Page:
Bolivia’s new leaders break ties with Venezuela
LA PAZ, Bolivia (AP) — Bolivia’s interim leadership says it has broken diplomatic ties with the government of Venezuelan President Nicolás Maduro and ordered Cuban medical teams to leave Bolivia.
The announcement on Friday represents a turnaround in Bolivia’s foreign policy following the resignation of Evo Morales, a socialist who quit after a disputed election that sparked massive protests.
Karen Longaric, the foreign minister of Bolivia’s interim government, also says the country is leaving the Union of South American Nations, known by its Spanish acronym UNASUR.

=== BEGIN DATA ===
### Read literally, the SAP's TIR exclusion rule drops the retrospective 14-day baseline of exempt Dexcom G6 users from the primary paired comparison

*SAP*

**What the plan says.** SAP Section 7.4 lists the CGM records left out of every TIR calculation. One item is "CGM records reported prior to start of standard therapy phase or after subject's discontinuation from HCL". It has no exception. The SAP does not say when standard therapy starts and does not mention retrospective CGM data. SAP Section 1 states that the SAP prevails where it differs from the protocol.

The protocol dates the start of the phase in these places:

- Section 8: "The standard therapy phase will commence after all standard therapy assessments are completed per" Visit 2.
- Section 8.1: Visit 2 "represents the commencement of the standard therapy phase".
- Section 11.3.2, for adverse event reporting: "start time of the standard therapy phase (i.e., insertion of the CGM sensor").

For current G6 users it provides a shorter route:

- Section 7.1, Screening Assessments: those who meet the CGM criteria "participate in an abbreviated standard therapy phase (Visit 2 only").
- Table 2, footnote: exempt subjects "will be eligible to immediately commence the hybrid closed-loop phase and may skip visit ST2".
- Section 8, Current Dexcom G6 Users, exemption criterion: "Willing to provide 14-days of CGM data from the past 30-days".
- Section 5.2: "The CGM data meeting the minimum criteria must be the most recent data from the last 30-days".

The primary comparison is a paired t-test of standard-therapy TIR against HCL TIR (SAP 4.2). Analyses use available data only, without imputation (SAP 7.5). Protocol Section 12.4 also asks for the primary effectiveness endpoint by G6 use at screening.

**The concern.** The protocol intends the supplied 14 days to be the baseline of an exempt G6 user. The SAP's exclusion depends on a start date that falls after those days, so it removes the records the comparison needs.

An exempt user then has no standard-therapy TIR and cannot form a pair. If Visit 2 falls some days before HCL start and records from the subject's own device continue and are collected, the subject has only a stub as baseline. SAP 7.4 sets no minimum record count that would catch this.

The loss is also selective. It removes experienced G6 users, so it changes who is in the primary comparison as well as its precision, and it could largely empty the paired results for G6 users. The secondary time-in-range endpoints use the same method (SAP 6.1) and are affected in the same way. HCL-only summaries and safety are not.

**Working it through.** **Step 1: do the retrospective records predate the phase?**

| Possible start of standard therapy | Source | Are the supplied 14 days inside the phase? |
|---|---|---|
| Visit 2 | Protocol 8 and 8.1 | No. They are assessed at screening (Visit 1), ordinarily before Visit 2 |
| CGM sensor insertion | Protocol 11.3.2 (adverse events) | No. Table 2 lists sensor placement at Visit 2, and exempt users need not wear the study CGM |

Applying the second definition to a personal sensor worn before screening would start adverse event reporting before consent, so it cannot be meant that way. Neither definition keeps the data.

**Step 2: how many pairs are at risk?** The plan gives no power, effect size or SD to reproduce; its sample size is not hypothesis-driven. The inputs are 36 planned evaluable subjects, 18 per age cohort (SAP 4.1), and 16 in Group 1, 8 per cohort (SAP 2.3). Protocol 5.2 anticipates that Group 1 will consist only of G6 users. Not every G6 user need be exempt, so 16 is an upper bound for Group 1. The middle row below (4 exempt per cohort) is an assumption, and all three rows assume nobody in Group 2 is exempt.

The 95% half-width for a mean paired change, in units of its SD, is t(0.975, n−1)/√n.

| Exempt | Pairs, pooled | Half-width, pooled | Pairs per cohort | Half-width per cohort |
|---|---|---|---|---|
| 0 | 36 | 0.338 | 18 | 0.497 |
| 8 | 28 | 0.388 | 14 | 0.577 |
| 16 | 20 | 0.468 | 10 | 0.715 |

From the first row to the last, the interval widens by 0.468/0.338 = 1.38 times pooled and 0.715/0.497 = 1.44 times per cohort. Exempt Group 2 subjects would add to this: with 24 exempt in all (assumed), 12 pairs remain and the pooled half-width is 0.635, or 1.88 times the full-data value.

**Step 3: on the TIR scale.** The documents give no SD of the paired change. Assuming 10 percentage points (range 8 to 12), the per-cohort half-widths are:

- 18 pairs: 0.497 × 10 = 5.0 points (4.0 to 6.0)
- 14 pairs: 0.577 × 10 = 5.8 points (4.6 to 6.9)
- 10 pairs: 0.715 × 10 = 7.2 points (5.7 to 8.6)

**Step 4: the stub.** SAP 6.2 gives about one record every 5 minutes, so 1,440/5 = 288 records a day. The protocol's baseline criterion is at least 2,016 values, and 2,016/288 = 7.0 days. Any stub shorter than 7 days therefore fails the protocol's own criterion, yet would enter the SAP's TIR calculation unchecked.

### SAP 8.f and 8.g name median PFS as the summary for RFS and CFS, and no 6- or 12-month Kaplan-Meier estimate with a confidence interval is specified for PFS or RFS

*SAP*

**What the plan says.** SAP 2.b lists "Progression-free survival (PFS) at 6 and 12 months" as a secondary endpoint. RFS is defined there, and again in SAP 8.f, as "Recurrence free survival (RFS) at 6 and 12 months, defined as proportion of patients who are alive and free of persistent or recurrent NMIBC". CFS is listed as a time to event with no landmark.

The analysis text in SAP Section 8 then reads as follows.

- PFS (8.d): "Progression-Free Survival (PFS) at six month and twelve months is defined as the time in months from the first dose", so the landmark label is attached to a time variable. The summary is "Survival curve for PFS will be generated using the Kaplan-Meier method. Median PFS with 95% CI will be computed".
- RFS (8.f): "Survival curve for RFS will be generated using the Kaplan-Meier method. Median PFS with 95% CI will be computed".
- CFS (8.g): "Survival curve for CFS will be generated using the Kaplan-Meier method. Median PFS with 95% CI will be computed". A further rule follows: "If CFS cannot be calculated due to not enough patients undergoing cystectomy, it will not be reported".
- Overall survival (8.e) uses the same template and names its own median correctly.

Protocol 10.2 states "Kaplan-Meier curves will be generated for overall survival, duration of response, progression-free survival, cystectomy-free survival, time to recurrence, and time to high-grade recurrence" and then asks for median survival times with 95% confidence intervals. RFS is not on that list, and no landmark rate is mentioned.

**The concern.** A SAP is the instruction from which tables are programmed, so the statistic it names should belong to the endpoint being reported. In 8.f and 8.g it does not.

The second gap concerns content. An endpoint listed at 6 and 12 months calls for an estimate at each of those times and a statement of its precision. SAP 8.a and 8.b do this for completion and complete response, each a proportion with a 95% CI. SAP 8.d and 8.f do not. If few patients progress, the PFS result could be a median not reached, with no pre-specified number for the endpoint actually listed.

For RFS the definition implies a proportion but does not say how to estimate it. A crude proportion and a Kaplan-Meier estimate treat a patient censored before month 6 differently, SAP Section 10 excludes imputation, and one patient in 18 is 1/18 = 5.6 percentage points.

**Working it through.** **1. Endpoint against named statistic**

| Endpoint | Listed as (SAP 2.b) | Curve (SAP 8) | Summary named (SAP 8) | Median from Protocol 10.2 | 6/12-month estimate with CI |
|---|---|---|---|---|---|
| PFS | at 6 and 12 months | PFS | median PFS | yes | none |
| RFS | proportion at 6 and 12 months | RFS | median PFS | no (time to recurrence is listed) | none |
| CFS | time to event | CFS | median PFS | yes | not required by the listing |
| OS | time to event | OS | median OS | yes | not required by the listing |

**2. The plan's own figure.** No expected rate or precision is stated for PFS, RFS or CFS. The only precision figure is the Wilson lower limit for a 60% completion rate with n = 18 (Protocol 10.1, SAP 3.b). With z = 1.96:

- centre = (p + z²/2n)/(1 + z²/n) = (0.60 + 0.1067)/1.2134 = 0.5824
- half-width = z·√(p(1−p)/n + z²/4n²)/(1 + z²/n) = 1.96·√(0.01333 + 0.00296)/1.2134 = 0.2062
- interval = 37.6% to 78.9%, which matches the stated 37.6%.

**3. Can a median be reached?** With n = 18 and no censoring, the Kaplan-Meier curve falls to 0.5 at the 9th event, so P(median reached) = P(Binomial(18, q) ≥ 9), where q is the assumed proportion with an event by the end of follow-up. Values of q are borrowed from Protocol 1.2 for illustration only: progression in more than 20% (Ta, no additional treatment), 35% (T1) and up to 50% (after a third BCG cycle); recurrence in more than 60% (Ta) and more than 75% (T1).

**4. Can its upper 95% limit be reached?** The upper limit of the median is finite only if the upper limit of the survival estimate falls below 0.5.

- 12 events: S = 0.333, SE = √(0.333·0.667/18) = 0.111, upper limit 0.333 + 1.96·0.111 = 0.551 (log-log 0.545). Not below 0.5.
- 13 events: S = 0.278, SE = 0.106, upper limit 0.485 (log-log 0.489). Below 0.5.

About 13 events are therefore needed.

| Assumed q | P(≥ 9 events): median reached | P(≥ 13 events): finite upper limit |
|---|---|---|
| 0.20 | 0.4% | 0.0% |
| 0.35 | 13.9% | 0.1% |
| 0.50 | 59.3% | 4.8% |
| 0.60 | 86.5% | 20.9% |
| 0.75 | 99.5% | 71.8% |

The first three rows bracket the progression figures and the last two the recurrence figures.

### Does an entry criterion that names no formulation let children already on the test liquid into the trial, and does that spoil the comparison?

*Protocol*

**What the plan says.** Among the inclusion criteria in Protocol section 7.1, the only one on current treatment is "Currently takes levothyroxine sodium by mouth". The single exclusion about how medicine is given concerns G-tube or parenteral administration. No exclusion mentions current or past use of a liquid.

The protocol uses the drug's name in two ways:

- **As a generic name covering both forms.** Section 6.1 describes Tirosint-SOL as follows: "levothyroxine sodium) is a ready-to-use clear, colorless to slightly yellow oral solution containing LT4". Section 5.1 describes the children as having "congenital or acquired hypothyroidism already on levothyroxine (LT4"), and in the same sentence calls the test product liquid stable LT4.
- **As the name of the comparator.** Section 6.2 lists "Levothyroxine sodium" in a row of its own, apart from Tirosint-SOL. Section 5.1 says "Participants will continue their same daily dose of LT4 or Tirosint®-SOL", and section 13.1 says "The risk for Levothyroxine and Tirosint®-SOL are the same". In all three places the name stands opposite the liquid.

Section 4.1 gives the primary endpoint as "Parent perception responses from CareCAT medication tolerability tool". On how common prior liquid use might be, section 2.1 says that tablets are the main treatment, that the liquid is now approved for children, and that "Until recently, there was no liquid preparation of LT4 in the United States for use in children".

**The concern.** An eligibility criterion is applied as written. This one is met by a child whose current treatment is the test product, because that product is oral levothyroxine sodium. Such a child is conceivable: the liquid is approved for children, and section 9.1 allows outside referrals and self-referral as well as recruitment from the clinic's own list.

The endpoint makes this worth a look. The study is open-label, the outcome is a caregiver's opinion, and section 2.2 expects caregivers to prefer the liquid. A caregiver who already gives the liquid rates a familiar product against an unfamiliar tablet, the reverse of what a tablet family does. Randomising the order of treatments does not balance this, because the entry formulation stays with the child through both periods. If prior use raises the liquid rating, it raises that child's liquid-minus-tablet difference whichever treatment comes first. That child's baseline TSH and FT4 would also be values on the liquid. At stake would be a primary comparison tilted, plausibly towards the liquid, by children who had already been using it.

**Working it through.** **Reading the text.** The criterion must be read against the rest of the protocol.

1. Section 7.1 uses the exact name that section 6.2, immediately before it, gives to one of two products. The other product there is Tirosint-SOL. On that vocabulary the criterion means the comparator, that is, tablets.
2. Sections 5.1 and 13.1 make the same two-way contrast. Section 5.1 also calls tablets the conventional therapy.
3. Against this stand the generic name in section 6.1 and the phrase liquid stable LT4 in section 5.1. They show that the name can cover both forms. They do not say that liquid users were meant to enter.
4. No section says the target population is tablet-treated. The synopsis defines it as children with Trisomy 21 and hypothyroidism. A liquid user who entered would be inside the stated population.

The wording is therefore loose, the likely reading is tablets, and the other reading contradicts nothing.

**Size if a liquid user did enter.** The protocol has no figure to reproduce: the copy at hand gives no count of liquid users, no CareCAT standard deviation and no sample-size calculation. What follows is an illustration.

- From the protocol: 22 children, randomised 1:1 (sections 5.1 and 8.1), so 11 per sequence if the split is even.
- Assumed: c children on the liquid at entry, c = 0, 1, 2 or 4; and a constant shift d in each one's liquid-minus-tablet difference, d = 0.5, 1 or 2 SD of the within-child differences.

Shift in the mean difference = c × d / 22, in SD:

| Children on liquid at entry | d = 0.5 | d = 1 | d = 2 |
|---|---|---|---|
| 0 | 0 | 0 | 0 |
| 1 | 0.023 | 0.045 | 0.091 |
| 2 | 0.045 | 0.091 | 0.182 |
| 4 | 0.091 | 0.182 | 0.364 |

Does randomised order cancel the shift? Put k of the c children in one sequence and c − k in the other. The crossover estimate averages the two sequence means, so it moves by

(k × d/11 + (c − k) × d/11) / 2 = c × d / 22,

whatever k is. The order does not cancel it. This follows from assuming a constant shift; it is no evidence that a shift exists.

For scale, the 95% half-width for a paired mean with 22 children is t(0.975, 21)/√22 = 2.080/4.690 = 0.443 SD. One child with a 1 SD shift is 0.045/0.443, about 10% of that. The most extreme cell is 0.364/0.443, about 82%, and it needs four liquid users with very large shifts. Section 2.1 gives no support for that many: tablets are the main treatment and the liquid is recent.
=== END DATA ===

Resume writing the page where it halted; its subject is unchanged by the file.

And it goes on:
The group was set up in 2008 by Venezuela’s Hugo Chávez and other leftists to support regional integration efforts and counter U.S. influence in South America.
Longaric also says Bolivia is no longer a part of ALBA, a regional group that espouses socialist ideology.
Bolivia’s interim leader says Evo Morales will have to “answer to justice for electoral fraud” if he returns home.
Jeanine Áñez made the comment during a news conference Friday, a day after Morales insisted from asylum in Mexico that he remains the country’s legitimate president because his resignation was forced by the military and wasn’t formally accepted by Congress.